You've probably heard the stories about teachers, police officers and other professionals who got fired because of objectionable photos or commentary on Facebook. So, you set your profile to "Friends Only," thinking it'll keep your stuff safe from people you don't know. But guess again -- there's a new tactic employers are using to pry into your personal life.

If you're looking for work, you know the job market is pretty competitive, and interviews can be few and far between. So, when you get the call, it's exciting -- you review interviewing tips, you dress your best, you make sure you get there early. The interview goes well -- one of the best interviews you've ever had. But then, the interviewer asks you to login to Facebook so he or she can look at your entire profile -- including the stuff you usually only share with approved friends.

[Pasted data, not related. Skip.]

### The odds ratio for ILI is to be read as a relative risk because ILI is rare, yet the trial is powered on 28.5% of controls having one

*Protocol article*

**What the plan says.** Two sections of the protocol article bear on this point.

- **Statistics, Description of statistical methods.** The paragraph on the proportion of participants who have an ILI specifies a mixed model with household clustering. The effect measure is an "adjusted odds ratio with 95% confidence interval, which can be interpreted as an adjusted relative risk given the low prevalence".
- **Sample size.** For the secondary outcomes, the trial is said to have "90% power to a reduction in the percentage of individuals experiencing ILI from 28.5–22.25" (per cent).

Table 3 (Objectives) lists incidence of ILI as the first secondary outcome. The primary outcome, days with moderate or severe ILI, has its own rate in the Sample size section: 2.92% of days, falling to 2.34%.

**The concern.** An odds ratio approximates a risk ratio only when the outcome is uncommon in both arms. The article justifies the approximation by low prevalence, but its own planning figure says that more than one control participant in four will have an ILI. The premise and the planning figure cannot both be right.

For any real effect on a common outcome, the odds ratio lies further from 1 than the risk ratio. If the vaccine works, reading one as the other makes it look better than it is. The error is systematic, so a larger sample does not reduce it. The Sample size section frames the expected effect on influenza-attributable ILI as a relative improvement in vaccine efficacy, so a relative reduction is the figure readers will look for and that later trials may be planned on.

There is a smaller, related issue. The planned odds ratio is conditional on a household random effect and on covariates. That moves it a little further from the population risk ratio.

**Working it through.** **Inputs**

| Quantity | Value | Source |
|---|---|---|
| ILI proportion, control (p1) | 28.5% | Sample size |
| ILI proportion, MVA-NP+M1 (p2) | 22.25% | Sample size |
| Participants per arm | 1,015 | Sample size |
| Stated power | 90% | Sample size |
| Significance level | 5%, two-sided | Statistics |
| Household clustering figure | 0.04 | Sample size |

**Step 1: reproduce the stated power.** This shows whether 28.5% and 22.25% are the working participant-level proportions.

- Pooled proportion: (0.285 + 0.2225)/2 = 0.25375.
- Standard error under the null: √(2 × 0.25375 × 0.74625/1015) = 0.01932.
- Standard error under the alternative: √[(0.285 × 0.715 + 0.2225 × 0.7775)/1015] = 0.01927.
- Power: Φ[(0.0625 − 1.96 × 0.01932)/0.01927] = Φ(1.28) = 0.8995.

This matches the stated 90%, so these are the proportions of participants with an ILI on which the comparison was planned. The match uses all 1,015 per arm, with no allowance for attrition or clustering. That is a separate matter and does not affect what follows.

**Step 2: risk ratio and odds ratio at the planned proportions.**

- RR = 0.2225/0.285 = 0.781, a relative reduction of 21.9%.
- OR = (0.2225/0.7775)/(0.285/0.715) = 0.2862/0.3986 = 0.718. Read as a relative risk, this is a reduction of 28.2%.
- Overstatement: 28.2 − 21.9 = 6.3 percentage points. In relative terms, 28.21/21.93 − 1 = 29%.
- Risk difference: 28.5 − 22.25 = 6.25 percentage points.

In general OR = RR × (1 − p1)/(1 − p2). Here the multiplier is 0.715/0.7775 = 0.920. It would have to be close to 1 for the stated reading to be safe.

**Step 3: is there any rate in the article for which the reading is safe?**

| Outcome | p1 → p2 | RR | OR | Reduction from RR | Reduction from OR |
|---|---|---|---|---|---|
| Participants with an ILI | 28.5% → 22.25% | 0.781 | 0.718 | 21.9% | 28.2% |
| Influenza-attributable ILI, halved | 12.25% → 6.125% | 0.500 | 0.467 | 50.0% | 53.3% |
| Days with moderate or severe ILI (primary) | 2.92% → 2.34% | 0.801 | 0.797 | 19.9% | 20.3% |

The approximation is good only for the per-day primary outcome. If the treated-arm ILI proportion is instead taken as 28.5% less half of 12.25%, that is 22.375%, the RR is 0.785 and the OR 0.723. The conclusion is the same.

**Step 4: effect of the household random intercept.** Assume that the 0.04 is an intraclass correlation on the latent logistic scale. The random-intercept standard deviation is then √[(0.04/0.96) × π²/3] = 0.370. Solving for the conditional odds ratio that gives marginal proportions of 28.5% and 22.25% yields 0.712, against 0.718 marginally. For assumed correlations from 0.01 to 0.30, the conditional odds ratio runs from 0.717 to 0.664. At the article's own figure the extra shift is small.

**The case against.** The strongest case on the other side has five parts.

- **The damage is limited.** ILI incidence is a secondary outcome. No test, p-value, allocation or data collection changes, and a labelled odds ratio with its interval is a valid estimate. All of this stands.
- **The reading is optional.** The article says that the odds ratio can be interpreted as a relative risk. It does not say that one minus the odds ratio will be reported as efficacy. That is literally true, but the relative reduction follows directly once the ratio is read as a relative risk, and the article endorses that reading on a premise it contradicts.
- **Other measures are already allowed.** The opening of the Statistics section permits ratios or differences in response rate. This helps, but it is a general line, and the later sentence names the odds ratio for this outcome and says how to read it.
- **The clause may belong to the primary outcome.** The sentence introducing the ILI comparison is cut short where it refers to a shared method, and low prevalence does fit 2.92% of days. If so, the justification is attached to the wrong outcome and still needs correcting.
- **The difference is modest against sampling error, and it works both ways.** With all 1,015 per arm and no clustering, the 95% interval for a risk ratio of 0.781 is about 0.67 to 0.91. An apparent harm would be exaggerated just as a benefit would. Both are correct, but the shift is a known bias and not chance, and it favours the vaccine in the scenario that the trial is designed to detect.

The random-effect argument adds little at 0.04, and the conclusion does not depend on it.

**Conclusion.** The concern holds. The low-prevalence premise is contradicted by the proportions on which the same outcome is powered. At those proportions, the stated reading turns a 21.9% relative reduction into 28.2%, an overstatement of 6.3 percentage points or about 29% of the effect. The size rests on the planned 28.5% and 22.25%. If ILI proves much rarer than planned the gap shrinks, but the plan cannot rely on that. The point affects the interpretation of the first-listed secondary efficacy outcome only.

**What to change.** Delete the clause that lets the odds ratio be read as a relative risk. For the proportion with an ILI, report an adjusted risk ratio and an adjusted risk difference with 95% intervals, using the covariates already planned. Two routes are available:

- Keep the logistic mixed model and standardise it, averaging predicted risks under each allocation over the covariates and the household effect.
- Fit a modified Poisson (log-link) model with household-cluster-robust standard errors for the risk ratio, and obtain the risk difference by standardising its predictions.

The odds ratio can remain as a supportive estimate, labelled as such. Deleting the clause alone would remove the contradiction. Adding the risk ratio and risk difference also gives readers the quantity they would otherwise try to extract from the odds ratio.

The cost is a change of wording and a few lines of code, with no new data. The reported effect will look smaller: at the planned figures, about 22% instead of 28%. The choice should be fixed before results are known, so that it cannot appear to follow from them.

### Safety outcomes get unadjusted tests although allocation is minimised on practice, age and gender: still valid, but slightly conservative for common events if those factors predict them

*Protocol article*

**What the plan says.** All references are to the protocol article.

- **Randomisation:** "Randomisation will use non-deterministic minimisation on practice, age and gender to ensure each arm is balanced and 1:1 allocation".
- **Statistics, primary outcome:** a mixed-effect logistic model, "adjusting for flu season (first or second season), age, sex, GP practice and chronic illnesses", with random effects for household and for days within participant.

Is this really happening? BusinessWeek says it happened in Virginia, the Associated Press reported an instance in New York, and you might have read here on lite987.com about a Michigan woman who  was recently fired for refusing to give bosses access to her Facebook account.

Is this legal? While there's talk of legislation to ban the practice, such requests are only banned in two states right now -- and New York isn't one of them.  BackgroundCheck.com calls it the digital equivalent of asking for your house keys and bugging your home with hidden cameras.

That site says interviewers are most-likely to take a gander at your social networking profiles when you apply for jobs with colleges, police departments, correctional facilities, 911 dispatch centers and other public agencies.

Would you hand over your password, or would you walk away from the interviewer? If the job is "too good to pass up," it's a good idea to review your profile and weed out any status updates or photos which might irk an employer.  In that case, it's better to err on the conservative side.

-- Peter Naughton, Lite 98.7 WLZW